Aetna CEO predicts escalation in wage increases in 2015

Mark T. Bertolini — chairman and CEO of Aetna — has predicted a number of large companies will announce wage increases for their lowest-paid workers during 2015, according to The Wall Street Journal.

Mr. Bertolini made his forecast on April 6 at a Peterson Institute for International Economics event, saying, "I believe there are a number of CEOs that will come out in the next six months with wage increases that will matter. Corporations can make the investment in their communities and their employees, and we can improve the middle class as a result."

According to report, should Mr. Bertolini's prediction come to pass, the announcements may result in an acceleration of wage increases in other companies as well. The pace of wage increases has hovered around 2 percent annually for the past four years.

In January, the Hartford, Conn.-based health insurer set its wage floor to $16 an hour for its lowest paid employees, boosting the employees' incomes by as much as 33 percent.

The wage increase is expected to cost Aetna $26 million annually, but Mr. Bertolini predicts the higher wages will allow Aetna to realize some offsetting savings by reducing the $120 million spent each year on employee turnover-related costs.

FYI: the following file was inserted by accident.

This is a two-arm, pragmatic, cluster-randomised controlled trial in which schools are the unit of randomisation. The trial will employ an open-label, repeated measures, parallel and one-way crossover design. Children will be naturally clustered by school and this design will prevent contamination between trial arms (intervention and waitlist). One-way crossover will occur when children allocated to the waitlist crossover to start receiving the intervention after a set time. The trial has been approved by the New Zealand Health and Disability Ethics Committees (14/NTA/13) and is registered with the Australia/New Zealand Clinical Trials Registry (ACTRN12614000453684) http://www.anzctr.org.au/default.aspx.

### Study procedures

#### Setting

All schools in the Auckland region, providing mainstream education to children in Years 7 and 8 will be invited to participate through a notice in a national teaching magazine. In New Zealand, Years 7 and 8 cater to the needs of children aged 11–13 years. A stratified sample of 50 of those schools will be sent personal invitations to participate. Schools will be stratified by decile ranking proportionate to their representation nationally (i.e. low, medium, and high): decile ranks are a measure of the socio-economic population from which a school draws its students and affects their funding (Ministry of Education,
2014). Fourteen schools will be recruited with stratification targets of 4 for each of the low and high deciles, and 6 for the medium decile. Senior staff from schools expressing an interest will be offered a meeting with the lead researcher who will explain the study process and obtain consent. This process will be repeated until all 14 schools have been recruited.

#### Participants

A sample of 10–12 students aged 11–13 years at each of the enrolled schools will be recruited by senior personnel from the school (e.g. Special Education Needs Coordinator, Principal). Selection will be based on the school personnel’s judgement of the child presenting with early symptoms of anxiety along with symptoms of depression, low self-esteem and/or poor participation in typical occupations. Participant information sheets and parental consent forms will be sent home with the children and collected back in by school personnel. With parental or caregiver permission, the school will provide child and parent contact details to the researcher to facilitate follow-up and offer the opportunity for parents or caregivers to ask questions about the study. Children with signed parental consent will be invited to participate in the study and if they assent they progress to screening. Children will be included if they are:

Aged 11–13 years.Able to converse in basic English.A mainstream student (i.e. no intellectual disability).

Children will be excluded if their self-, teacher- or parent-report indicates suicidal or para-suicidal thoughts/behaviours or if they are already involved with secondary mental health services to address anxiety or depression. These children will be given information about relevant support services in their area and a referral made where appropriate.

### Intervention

Prior to increasing the wage floor, Aetna had roughly 5,700 employees earning between $12 and $13 an hour, 81 percent of whom were women, and a majority were single mothers. Additionally, Mr. Bertolini told The Wall Street Journal that many of the workers relied on food stamps or used Medicaid to cover their children's healthcare.

"How is it possible that a Fortune 100 company…has employees on Medicaid and food stamps?" he asked.

To tackle the issue, Mr. Bertolini has developed a "franchise kit" for other businesses to help them map out how they can increase wages and benefits for their employees.



More articles on wages:
Students take pay cuts for prestigious medical residencies, study shows
Epic faces lawsuits regarding overtime pay for technical writers
Americans rank healthcare, low wages as top financial problems


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